Therefore a comprehensive evaluation of broad based BEE thus far needs to be undertaken. In the financial sector campaign for instance, it is clear that opportunistic elements of the black petty bourgeoisie are seeking to steal the gains of this working class-led campaign and victories and turn these into the narrow issues of black capitalist shareholding in the financial sector. We need a sharper class scrutiny of BEE as a matter of urgency. We also need to ensure that concrete criteria and measures are developed on what we mean by “broad based” empowerment

An intensified class offensive on private capital

In order to address and effectively respond to the electoral mandate of the workers and the poor as well as the challenge of joblessness and poverty, it is absolutely critical that we place working class interests at the centre of transformation of South African society. In this respect this second decade of our freedom requires that we intensify the class offensive on the bourgeoisie if we are to address poverty and joblessness.

We need to ensure that the conception of South Africa as “two economies”, does not lead to a strategy, which treats “the first economy” as basically all right, and therefore to be left alone. This runs the danger of leaving the capitalist class alone, thus the dominant current accumulation regime remaining untouched. That is why as the SACP we would rather characterise the South African economy as a single capitalist economy, with dualistic poles. The poles are not isolated from each other but articulate as parts of a single whole, thus requiring and overarching strategy.

As we enter the second decade of our freedom we wish to point out that private capital in this country has not played a meaningful role in the overall transformation of our country. Government’s Ten Year Review points out clearly what we have always been saying over the last five to six years. As a country we have made enormous progress in those areas where the government has taken a lead – electrification, clean drinking water, housing, telephony, access to primary health care, etc – the lives of our people have changed for the better. Where we have left matters to the private sector we have seen retrenchments, outsourcing, casualisation, exclusion from banks and other financial services, no investment in low cost housing and other public infrastructure, and generally an investment strike by big business, including divestment offshore.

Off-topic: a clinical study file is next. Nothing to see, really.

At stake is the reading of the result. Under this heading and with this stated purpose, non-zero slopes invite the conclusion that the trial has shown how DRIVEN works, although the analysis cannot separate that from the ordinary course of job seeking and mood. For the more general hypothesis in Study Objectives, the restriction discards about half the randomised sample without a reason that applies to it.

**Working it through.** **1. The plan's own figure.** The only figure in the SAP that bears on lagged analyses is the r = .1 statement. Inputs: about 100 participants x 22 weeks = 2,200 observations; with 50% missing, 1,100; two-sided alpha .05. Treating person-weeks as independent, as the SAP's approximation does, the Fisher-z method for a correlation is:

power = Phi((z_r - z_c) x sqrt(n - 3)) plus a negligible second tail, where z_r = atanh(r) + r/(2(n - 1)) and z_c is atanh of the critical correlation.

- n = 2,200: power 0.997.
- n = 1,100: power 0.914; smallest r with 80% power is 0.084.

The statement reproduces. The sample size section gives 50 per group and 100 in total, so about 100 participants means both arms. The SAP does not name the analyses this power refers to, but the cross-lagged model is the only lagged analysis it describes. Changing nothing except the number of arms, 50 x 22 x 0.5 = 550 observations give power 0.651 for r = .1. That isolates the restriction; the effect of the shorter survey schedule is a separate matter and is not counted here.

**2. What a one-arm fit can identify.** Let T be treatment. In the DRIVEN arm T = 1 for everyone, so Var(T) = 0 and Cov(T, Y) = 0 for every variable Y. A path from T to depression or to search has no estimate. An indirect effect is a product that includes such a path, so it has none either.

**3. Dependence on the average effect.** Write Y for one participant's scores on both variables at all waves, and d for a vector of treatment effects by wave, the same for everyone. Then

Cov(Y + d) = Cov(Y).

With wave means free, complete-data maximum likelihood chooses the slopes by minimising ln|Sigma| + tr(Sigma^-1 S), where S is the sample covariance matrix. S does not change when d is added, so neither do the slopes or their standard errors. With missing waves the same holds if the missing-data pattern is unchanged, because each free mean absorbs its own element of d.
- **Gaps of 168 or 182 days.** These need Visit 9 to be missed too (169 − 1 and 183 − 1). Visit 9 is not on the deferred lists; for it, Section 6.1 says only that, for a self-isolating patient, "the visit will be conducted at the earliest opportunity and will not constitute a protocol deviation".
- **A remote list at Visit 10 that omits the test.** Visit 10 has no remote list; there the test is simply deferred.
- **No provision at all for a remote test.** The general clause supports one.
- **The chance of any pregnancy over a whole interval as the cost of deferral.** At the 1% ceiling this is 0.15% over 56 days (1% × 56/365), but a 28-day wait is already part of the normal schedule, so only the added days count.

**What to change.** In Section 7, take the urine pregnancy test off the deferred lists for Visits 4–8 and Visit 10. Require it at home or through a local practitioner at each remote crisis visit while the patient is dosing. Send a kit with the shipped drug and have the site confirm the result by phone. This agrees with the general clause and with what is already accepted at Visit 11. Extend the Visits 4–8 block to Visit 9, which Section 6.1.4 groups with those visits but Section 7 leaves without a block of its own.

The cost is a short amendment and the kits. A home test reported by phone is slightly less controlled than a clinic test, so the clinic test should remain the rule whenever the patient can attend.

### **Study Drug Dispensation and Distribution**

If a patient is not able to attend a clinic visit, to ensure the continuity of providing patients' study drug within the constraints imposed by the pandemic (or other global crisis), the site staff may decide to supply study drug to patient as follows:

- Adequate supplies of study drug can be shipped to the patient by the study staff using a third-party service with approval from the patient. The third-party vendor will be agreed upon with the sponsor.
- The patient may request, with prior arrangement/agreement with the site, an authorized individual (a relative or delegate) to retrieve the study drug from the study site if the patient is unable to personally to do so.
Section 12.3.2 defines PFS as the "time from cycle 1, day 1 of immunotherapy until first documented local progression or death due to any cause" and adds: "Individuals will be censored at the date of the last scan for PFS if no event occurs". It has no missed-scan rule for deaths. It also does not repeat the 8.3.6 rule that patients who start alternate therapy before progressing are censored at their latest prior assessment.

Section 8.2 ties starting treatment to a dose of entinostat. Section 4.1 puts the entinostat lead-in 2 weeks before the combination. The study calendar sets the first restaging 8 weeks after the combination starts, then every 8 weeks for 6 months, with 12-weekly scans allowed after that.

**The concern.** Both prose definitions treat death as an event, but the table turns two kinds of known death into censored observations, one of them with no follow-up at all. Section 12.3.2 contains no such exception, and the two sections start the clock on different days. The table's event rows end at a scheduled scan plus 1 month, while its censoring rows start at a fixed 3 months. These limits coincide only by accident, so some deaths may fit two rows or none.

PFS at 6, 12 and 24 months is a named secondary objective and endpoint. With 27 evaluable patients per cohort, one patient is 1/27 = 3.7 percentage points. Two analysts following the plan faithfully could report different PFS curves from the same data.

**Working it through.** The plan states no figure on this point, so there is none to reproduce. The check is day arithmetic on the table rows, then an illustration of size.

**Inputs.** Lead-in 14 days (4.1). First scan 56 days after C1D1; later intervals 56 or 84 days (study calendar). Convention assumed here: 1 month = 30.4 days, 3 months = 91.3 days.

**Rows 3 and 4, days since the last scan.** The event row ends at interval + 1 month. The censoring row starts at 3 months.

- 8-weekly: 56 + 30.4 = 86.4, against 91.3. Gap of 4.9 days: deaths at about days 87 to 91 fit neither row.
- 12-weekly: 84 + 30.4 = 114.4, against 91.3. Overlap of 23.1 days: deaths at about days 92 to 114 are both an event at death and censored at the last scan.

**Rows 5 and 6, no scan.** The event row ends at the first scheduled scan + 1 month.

Many South African companies are awash with cash – profits from the sweat and blood of the workers, yet they have not played their part in economic reconstruction. Therefore the primary culprit for worsening poverty and the job loss bloodbath in our country is capitalism, that is “the first economy”. Private capital and capitalism have not been part of the reconciliation and reconstruction effort during the first decade of our freedom. Of course we know capitalism doesn’t care about people’s needs but solely about its profits!

Another example is that of agricultural capital, that still remains predominantly white, owns most of South Africa’s prime agricultural land, and generally represents that section of South African capital that is most resistant to change. Large-scale mass mobilisation is needed in the countryside, to organise farm workers into trade unions and pressurising agricultural capital to release more productive land for the rural workers and the poor.

The immediate platform to confront private capital is the accelerated implementation of the resolutions of the Growth and Development Summit. This means escalating the class offensive by the working class to defend quality jobs, for more investment in infrastructure and poor communities, a much more effective control over workers’ pension and provident funds, demand for labour intensify in government tenders and trade union organisation of the more vulnerable workers. The struggle in the second decade of our freedom should be about an intensified struggle to place the class interests of the workers and poor of our country at the centre of transformation. Such a class offensive is a necessary and indispensable component if we are to realise the objectives of the ANC Manifesto, and ensure that the working class is at the head of the national democratic revolution.

Let the working class take responsibility for its vote!